By 1951, Lawrence Tierney’s career was on the skids, and he knew it.
It wasn’t supposed to turn out this way. Breaking into films in the early 1940s after a career as a catalogue model and theater actor with bit parts at RKO Radio in such films as Gordon Douglas’ Gildersleeve on Broadway, Dudley Nichols’ Government Girl, Mark Robson’s The Ghost Ship (all 1943), and then William Clemens’ The Falcon Out West, John Auer’s Seven Days Ashore, and Robson’s Youth Run Wild (all 1944), Tierney learned the ropes playing everything from cab drivers to orchestra leaders to FBI agents , until he got his big break at the ultra-cheap studio Monogram Pictures, in Max Nosseck’s Dillinger (1945). It was his first role of any consequence, but it was the lead role of Dillinger himself, and the film made a splash with both the critics and the public, even if was made very cheaply and quickly.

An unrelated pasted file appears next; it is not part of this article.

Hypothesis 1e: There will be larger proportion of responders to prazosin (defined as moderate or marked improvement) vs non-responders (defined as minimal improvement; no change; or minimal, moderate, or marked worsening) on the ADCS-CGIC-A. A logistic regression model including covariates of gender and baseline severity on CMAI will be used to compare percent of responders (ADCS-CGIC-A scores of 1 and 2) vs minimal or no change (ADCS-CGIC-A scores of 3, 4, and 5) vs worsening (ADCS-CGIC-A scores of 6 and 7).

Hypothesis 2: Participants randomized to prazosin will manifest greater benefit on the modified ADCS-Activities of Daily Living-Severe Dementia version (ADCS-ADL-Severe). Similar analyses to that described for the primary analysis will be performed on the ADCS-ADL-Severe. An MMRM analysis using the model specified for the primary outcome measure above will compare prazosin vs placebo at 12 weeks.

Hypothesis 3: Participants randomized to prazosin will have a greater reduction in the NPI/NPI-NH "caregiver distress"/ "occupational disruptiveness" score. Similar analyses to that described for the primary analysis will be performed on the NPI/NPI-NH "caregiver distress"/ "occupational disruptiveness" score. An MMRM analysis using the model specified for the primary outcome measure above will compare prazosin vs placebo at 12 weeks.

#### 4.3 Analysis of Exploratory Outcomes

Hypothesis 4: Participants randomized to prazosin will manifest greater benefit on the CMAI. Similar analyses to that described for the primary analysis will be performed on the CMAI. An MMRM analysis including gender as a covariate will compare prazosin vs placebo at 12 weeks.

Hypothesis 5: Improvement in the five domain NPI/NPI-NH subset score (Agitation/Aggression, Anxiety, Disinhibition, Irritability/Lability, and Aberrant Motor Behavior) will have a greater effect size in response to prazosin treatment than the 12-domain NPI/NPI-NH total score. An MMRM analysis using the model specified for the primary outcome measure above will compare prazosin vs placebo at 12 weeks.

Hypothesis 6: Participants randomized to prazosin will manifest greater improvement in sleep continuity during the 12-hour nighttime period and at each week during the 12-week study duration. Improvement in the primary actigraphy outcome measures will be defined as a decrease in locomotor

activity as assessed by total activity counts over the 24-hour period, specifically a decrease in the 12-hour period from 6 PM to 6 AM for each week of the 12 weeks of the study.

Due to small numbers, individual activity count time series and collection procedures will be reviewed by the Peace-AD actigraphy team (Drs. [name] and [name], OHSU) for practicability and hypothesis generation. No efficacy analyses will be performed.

There is much more information and research in the full article so go to Steve Eifert’s site and read it here: http://www.noiroftheweek.com/2011/08/hoodlum-1951.html